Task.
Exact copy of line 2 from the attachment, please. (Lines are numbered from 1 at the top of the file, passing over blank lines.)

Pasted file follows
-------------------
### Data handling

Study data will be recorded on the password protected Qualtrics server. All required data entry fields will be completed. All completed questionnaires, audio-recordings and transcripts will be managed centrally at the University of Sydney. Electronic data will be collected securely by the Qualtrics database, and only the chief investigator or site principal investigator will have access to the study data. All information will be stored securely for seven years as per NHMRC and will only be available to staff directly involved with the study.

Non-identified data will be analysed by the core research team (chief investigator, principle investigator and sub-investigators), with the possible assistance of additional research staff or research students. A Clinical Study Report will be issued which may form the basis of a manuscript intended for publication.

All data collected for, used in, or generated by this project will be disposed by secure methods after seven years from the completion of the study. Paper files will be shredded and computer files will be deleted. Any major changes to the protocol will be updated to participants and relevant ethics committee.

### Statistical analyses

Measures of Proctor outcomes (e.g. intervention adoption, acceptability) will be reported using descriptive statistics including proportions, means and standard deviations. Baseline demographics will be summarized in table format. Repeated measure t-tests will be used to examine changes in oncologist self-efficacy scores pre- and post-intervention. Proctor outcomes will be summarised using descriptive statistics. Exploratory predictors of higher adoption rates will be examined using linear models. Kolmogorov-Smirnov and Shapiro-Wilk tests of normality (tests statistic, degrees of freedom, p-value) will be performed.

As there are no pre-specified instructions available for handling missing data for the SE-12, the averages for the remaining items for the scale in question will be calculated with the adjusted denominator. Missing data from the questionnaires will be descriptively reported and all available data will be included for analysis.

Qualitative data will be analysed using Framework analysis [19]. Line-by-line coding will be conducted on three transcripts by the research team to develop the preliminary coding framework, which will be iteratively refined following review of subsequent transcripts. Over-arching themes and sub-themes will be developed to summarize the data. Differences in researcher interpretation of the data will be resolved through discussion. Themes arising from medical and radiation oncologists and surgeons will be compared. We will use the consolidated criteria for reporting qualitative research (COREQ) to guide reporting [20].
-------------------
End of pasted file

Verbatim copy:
Study data will be recorded on the password protected Qualtrics server. All required data entry fields will be completed. All completed questionnaires, audio-recordings and transcripts will be managed centrally at the University of Sydney. Electronic data will be collected securely by the Qualtrics database, and only the chief investigator or site principal investigator will have access to the study data. All information will be stored securely for seven years as per NHMRC and will only be available to staff directly involved with the study.